Sri Lanka’s new prime minister will address the crisis-stricken nation later on Monday, as the country’s energy minister has told citizens not to join the long-running fuel crisis that has sparked weeks of anti-government protests.
On Thursday, Prime Minister-designate Ranil Wickremesinghe said he would give a “complete explanation” of the financial crisis that has devastated the strategic Indian Ocean island nation, where China and India are fighting for influence.
“There is a lot to be done and to be undone. We are prioritizing issues, rest assured that they will be resolved as soon as possible,” he said in multiple tweets on Sunday.
The crisis has led to widespread protests against President Gotabaya Rajapaksa and his family, with nine people killed and 300 injured in fighting between government supporters and protesters since his elder brother Mahinda resigned as prime minister last week.
The president was replaced by Vikramasinghe, an opposition parliamentarian who had held the post five times before, in a desperate attempt to quell the protests.
But protesters say they will continue their campaign as long as Gotabaya Rajapaksa remains president. They have described Bikram Singh as a hardliner and criticized the appointment of four cabinet ministers by members of political parties led by the Rajapaksa brothers.
In the commercial capital Colombo, long queues of autorickshaws, the city’s most popular mode of transportation, lined up at gas stations waiting in vain for fuel.
“I have been standing in line for more than six hours,” said Mohammad Ali, a driver. “We spend about six to seven hours in line just to get petrol.”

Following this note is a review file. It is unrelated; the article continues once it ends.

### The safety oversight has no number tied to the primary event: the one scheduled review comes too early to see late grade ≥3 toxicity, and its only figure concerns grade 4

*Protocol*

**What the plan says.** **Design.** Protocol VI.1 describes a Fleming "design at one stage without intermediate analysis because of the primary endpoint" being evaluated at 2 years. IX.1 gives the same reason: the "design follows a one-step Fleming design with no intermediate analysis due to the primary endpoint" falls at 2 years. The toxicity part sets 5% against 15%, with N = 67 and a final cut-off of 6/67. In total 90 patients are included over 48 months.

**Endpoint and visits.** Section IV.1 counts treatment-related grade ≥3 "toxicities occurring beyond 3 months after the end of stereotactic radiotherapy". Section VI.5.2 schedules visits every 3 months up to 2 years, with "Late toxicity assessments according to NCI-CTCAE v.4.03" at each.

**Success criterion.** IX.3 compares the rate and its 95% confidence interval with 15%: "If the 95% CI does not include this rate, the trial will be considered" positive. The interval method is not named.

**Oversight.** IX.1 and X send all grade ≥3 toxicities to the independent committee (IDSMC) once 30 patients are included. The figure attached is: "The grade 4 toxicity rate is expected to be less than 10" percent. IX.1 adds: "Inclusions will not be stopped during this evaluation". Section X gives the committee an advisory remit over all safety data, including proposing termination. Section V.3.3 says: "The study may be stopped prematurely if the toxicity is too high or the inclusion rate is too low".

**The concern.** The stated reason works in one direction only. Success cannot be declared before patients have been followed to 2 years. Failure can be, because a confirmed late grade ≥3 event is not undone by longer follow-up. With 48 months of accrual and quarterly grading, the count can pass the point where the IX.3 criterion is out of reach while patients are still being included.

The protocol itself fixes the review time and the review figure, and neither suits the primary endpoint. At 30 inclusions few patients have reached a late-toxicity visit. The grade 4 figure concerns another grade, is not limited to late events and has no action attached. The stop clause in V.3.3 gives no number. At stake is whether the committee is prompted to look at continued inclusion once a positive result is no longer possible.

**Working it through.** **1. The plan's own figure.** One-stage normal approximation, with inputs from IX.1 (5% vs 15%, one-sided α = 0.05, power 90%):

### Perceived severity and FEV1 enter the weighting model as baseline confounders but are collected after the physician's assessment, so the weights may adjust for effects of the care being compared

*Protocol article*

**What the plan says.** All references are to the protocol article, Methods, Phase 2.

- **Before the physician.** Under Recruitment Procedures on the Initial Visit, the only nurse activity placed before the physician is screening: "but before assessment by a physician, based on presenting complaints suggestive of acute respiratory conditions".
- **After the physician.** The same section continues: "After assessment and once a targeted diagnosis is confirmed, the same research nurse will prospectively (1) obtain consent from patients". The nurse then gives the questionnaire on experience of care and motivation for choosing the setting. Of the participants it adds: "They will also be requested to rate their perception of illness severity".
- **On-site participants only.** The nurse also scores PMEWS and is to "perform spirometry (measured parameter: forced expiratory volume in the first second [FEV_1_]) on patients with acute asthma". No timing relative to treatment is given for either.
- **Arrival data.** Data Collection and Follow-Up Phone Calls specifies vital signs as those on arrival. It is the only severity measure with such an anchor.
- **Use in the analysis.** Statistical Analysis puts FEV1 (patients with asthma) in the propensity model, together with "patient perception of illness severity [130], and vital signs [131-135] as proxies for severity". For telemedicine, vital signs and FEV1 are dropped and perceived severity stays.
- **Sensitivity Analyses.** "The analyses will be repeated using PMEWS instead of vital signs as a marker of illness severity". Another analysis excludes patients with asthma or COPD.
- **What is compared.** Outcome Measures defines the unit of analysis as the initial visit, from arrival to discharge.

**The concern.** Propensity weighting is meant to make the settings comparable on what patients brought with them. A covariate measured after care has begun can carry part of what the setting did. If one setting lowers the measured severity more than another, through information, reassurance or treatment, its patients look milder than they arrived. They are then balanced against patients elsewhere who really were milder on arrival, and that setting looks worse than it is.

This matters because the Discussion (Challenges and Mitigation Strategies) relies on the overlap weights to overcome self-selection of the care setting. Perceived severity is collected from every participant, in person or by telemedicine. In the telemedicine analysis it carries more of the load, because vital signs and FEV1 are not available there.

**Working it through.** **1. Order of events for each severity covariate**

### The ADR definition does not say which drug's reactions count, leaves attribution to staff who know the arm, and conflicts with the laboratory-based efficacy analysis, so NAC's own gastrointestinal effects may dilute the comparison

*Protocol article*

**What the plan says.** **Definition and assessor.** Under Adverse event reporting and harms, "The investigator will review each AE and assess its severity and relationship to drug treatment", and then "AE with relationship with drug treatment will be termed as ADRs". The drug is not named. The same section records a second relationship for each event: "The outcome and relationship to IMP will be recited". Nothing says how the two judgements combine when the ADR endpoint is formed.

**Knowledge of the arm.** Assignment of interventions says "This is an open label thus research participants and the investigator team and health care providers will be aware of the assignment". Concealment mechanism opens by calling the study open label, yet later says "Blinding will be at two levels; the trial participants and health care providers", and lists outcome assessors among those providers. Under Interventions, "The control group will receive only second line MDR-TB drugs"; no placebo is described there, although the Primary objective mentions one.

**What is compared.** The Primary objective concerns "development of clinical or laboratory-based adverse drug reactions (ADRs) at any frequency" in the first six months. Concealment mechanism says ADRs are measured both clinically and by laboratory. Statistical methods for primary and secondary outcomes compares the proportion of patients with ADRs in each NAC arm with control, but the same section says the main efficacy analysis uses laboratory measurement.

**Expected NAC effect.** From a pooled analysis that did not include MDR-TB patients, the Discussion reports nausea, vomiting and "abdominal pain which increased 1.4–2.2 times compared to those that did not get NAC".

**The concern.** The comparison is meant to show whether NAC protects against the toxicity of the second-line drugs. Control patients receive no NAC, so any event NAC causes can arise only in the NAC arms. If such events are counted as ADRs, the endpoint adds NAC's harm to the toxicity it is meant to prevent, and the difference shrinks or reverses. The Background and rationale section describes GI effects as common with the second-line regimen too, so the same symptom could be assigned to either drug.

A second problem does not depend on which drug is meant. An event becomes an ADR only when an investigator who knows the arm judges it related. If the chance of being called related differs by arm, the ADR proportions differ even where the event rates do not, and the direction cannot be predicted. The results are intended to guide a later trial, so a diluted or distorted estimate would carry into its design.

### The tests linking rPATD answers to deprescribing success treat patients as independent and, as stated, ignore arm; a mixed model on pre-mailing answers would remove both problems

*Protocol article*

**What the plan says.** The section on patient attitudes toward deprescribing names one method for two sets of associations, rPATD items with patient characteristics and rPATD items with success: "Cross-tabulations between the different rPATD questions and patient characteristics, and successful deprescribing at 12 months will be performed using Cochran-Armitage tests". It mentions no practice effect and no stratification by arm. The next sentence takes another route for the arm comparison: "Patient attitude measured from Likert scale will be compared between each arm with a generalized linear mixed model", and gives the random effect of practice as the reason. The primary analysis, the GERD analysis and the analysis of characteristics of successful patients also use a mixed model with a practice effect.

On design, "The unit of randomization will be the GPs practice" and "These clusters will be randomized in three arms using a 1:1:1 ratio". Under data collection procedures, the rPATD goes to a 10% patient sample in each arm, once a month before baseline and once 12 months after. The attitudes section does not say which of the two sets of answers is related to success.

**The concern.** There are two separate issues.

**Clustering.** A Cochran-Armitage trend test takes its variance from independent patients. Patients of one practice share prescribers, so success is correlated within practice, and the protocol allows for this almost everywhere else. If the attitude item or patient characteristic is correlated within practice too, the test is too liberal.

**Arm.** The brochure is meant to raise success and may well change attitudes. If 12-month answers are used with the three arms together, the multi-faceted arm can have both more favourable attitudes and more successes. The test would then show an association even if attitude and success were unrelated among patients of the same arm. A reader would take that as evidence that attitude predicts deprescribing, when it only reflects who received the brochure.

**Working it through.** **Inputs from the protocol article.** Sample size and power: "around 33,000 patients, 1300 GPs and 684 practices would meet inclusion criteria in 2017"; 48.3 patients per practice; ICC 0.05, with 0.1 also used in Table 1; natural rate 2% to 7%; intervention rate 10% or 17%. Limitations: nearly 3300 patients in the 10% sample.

Another driver. Mohammad Nowshad said the gas station where he was waiting had run out of fuel.
“We’ve been here since 7-8 in the morning and it’s not yet clear if they will have fuel,” he said.
Sri Lanka has been in an unprecedented crisis since its independence in 1948, hit hard by epidemics, rising oil prices and populist tax cuts by the Rajapaksa.
A prolonged foreign exchange deficit has led to massive inflation and shortages of medicines, fuel and other essentials, with thousands taking to the streets in protest.
A diesel consignment using an Indian credit line arrived in the country on Sunday, but has not yet been delivered across the island.
“Ask the public not to line up or top up until the supply of 1,190 fuel stations is completed in the next three days,” Power Minister Kanchana Wijesekera said on Monday.
Vikramasinghe has yet to find a nominee for the important post of finance minister, who will discuss with the International Monetary Fund for financial assistance, which is badly needed for the country.
Former finance minister Ali Sabri had initial talks with the multilateral lender, but he resigned last week with Mahinda Rajapaksa.
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